Moderator Islam Lotfi pointed out that the Muslim Brotherhood in Egypt was subjected to an unprecedented state of fragmentation, while Justice and Development party in Morocco experienced a major loss in popularity , and the Ennahda party faced a critical situation in Tunisia. Meanwhile, many young people departed from the founding ideas of political Islam, instead resorting to violence or aligning their sympathies or loyalties with the Islamic State. Many other young people left the religion entirely, in a mass exodus of atheism. Lotfi contemplated whether all of these developments were just a setback or a stumbling block in the usual path of trials and tribulations, according to the literature of the Islamic movement itself, or if they constitute a decisive historical moment in the history of political Islam.
Both Al-Jourshi and Anouzla opposed the concept of the ‘end of political Islam.’ Al-Jourshi considered this concept to be detached from reality, given that political Islam has exceptional resiliency despite its shortcomings, pointing to its ability to protect itself and its success in justifying its failures, and invoking external factors and disruptions. He also pointed to political Islam’s ability to return by changing its discourses or leaders; nevertheless, its survival depends structural factors, including the social and religious needs of society. Anouzla agreed with this vision, considering that the Justice and Development Party’s loss in the past elections represents a punitive vote, noting the party’s ability to restore the voting bloc if its leaders were self-critical and corrected their mistakes.
Ardovini considered both contentions to have validity: the current juncture may simply represent a stumbling block for political Islam movements but at the same time may also represent a historical moment of transformation. Ardovini added that political Islam should not be regarded as a solid entity but rather as a heterogeneous one, with diverging directions and diverse dynamics within a large entity that includes the reality that many ideas of Islamist movements converge today in exile, including dialogues on mistakes and shortcomings and how to remedy them. Furthermore, many of these movements were formed and activate under oppression, and have a long history of turbulent relations with political regimes. Thus the current moment can be considered another stage for political Islam that does not as of yet represent a turning point.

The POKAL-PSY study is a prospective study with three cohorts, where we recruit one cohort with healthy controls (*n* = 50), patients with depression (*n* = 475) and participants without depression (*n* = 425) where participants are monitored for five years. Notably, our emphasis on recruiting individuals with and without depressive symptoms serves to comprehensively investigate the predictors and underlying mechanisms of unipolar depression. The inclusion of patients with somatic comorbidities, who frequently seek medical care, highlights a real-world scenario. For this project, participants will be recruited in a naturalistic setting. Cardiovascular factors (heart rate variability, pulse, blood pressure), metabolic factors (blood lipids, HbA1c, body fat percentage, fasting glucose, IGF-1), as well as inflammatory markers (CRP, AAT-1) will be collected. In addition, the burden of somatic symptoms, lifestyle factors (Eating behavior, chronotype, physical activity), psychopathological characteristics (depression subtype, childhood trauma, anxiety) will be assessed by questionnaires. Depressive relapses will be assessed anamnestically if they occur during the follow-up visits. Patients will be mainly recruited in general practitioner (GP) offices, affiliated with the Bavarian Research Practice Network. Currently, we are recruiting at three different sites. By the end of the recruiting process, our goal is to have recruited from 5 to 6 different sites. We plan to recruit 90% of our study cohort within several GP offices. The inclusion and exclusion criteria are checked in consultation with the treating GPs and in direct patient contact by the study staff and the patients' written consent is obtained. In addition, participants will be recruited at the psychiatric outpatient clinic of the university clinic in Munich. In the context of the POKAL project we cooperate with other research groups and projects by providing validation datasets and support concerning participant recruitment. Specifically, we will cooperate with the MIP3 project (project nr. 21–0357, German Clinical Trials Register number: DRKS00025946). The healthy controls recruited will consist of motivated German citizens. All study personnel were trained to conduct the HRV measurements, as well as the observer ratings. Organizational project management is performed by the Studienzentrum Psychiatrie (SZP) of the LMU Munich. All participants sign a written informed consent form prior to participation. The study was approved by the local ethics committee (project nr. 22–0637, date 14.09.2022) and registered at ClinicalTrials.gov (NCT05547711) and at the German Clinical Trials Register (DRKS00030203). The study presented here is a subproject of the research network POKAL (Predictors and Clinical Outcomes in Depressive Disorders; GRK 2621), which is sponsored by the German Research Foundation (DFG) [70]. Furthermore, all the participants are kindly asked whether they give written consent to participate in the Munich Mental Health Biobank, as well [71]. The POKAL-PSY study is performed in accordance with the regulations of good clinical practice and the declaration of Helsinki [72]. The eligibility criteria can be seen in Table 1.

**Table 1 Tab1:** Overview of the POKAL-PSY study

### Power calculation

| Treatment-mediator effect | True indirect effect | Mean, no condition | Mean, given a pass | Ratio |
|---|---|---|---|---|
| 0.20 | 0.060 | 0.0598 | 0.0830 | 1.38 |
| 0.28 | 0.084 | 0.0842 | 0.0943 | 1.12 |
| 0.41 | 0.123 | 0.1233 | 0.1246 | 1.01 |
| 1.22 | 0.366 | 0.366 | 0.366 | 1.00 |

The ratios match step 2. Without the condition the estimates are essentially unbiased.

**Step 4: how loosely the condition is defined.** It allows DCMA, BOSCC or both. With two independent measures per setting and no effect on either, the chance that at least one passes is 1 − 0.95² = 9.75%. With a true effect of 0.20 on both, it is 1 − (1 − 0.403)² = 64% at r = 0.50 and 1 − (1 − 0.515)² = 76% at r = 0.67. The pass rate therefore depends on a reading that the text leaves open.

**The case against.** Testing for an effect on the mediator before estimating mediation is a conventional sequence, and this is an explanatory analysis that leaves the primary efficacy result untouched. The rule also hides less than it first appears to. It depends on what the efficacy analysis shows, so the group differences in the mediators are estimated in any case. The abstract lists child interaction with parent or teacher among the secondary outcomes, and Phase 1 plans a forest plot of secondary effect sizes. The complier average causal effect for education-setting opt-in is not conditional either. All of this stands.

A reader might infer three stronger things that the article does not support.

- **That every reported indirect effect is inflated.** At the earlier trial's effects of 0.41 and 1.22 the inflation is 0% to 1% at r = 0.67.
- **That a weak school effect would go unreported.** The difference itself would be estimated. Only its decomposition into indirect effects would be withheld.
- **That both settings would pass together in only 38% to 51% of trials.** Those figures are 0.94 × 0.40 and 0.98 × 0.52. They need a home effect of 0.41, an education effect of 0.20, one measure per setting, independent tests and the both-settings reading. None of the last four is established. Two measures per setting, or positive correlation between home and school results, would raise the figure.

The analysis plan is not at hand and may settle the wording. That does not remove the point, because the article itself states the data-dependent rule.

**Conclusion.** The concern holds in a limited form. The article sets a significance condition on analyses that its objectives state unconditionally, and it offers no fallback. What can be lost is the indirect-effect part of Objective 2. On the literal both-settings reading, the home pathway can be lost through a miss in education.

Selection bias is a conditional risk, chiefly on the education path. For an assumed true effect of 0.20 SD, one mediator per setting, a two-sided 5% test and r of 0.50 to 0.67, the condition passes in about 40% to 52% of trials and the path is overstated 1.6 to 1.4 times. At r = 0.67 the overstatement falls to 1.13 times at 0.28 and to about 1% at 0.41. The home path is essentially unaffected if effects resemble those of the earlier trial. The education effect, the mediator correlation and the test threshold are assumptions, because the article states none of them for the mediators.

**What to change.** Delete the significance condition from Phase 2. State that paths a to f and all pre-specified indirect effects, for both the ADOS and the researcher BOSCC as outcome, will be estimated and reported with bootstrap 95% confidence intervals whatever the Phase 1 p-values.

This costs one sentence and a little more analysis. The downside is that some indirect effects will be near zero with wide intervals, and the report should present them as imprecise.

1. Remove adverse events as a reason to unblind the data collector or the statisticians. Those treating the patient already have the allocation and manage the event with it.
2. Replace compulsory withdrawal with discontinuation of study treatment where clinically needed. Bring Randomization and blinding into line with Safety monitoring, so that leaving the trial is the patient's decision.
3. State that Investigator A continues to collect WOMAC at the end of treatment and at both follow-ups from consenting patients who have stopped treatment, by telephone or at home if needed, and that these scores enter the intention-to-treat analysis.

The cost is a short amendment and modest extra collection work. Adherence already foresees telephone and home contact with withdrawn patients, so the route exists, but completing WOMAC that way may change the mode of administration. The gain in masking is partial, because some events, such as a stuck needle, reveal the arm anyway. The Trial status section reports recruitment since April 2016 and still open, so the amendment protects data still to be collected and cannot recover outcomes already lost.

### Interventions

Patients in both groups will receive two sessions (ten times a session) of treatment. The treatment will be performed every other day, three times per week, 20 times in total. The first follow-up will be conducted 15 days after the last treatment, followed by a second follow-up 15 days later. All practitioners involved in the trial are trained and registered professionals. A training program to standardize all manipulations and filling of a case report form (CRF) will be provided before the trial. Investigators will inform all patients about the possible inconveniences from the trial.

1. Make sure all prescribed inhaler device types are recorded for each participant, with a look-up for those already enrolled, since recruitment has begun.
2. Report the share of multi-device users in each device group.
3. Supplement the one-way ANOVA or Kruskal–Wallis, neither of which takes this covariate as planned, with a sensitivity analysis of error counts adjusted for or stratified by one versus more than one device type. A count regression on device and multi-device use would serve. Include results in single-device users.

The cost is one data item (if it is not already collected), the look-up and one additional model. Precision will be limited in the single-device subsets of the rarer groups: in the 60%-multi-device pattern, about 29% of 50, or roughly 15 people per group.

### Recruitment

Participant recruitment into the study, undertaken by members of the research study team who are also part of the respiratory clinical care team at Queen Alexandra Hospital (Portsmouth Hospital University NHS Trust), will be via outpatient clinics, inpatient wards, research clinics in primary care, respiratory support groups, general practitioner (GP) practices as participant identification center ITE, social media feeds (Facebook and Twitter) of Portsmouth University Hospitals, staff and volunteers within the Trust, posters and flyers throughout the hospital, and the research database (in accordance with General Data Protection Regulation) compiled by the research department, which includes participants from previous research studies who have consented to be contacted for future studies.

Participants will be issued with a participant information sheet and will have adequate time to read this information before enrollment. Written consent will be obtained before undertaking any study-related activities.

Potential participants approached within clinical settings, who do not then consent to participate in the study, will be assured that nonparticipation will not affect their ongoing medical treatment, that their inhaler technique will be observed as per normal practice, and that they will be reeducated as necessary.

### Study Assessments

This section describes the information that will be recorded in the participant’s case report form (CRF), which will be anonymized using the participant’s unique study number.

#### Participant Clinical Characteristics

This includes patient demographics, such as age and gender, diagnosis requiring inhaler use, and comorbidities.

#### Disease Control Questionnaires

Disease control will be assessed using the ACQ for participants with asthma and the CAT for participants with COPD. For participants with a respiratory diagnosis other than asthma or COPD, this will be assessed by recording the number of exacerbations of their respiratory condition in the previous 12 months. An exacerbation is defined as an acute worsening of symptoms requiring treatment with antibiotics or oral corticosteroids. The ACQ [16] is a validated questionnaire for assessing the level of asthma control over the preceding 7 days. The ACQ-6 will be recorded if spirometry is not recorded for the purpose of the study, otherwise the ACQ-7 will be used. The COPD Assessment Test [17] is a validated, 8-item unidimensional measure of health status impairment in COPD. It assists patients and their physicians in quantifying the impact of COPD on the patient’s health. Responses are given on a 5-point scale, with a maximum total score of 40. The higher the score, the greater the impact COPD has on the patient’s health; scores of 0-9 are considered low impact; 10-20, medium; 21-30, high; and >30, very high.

Al-Jourshi posed an important question on potential effects and repercussions if the project of political Islam ends, and the impact of this on change and democratic transformation in the region. Al-Jourshi assumed that the end of political Islam would lead to a political vacuum or void in the region, and questioned if there are political forces, parties and movements capable of filling this void. At the same time, he noted the lack of structure in political parties in the Arab region, whether old or new.
On the other hand, Ardovini affirmed that political Islam movements may restore confidence and create a popular base and incubator, especially during the escalating crises in the region, including a crisis in confidence in the frayed social fabric between rulers and the ruled. Ardovini speculated upon the international dimension: who are the international players and what is the nature of their role? She noted the known campaigns against Islamic movements, and the fact many global powers do not want these movements to have any role in politics, evidencing the substantial role of geopolitical power.
Anouzla believes that the demand for democratic transformation will remain regardless of whether Islamic parties remain as a presence or disappear, because democracy is a popular demand. It is also a historical inevitability, and thus, he stressed that political Islam can only remain effective if movements benefit from their own mistakes, practice self-criticism, reconcile with society, and build consensus with other movements. Anouzla added that Islamic movements must first restructure internally, and separate the political from religious preaching. Anouzla concluded by saying that the future will belong to those who have the political will to change, achieve social justice, and respect human rights.
Watch the webinar in english here.